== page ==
A location scout is a key player in the film and television industry. They are responsible for not only finding the desired filming setting (think Northern Ireland’s landscapes in “Game of Thrones”) but also working out the logistics to secure the area for production. The position reports directly to the location manager. It’s a great job if you have a keen eye for detail.
A location scout’s primary job is to find settings best suited for a particular scene or production. They choose locations by breaking down the script and talking to the production manager, director, and/or writer to ensure the locations they’re scouting—and ultimately presenting and securing—fulfill their vision for the project.
Location scouts are some of the first people hired in preproduction since locations need to be secured well in advance of principal photography. Once hired, a location scout will consult their files; part of the job is to keep extensive notes—both visual images and written notes—on potential locations around the world. Then, the location scout will visit the interior and exterior sites they’re considering. After visiting the desired sites, a location scout handles permits and works with the location management team throughout production.
Location scouts are mid-level members of the location department. Many location scouts start as entry-level crew members (such as production assistants) before becoming full-fledged scouts. While there is room to advance within the department—with roles such as assistant location manager or location manager—many choose to remain as location scouts for the entirety of their professional careers.
In an interview with Travel Republic blog, Georgette Turner (“Wonder Woman 1984,” “Downton Abbey”) cautioned that while it’s a job that “takes you places you never imagined you’d get to,” it’s also an incredibly tough one. “For people who are thinking of a career in the industry, they must be prepared for long days, being outdoors in all the elements, and sometimes not in the most glamorous locations,” Turner said.
There’s no formal education or training required for work as a location scout. However, attending film school can help build a professional network vital to getting your first jobs in the industry. A degree in photography or even cinematography is not a requirement, either, but they aid with honing your eye for detail. (Keep in mind that film school can set you back around $22,000 per year.)
Outside of the classroom, seek out any information you can to gain a strong understanding of the film production process, cultural awareness, and a working knowledge of local government.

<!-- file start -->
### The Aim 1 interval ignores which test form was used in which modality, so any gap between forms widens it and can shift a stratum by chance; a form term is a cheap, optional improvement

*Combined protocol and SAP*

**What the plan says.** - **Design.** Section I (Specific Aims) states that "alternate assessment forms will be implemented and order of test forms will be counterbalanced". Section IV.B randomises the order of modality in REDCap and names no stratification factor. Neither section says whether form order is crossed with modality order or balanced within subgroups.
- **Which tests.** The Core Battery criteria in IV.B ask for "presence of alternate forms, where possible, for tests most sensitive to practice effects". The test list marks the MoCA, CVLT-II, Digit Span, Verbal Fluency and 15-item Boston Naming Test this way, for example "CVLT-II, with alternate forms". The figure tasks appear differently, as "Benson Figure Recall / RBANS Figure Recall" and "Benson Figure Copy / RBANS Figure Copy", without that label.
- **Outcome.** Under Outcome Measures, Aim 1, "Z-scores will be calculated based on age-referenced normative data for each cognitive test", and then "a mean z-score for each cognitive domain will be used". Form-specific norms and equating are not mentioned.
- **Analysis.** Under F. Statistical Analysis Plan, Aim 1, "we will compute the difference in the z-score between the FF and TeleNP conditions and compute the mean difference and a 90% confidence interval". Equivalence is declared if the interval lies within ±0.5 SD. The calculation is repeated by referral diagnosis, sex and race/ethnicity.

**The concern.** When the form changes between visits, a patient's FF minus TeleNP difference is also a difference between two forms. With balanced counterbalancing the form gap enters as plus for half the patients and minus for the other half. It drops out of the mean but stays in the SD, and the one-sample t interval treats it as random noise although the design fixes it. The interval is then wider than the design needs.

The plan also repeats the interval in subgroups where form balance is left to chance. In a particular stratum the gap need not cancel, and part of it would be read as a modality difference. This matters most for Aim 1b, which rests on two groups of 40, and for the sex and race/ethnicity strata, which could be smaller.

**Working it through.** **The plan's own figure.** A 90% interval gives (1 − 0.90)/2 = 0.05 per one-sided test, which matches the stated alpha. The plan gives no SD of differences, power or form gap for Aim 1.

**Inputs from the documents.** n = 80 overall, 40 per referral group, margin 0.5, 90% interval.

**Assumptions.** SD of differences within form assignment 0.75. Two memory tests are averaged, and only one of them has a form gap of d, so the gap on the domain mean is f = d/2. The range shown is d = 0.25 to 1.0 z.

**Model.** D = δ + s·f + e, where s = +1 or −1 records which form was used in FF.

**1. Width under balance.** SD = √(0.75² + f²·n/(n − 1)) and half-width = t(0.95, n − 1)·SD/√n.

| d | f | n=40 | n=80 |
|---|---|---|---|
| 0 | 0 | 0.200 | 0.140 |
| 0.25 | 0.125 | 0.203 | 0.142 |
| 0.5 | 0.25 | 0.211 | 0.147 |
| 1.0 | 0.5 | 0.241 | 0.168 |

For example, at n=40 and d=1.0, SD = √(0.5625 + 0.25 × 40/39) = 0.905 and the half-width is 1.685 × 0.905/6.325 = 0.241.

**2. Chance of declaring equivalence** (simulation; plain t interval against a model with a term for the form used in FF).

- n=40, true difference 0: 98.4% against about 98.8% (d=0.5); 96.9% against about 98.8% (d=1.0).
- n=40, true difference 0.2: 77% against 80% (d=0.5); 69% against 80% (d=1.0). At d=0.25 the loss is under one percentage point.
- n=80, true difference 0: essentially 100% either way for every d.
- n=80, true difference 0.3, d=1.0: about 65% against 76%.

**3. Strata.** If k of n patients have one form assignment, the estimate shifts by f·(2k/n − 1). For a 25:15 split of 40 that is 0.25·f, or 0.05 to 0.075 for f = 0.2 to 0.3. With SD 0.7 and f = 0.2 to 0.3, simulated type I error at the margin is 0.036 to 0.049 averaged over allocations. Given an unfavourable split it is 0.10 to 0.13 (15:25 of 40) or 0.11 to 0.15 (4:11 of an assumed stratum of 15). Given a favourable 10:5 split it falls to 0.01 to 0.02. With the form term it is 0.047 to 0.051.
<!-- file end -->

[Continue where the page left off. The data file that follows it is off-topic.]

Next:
Most importantly, though, is the willingness to explore the world—and even your own city—to build up your portfolio of unique, cinematic locations. “I always have my camera with me. I’m always looking, always taking notes,” Paul Kostick (“Sex and the City”) told The New York Times. “For just one movie, you could be looking at several hundred locations over a solid month. You might see three places in an hour. I’ve probably taken 400,000 pictures.”
Kostick described the job as “detective work”: “You’re always trying to find a one-of-a-kind place, one that no one has ever seen before. But the location also has to work from a technical point of view. And it has to please a lot of people—the client, the production designer, the art team, and most of all the director.”
Once you find the location, it has to be exceptional enough to spend the money to get the entire production there, Turner noted. “You get the script early on and know that certain things can and need to be built in the studio, but then you look to open up the movie by getting out on the road, looking for an incredible landscape that has something unique or different about it that cannot be physically recreated.”
It’s also up to the location scout to gain permission to scout a property, secure permission to shoot there, and coordinate logistics. Familiarize yourself with the contracts required—especially the fine print!—to secure a location for a shoot.
The location scout reports directly to the location manager, scouting potential locations and presenting their findings. They also work with the production manager to determine if locations are feasible for shooting. Location scouts are responsible for finding the answers to questions such as: Will the local government allow filming? What permits are required? Can nearby resources support the needs of the cast and crew?
The average annual salary for a location scout is $45,961, with the top 10 percent making up to $83,000 and the bottom 3 percent making $17,000. Like many crew jobs, your average salary will depend on how many productions you work on per year and what the budgets of those projects are.
Location scouts are represented by the Teamsters, which means at least the guaranteed minimum rate is paid on union productions.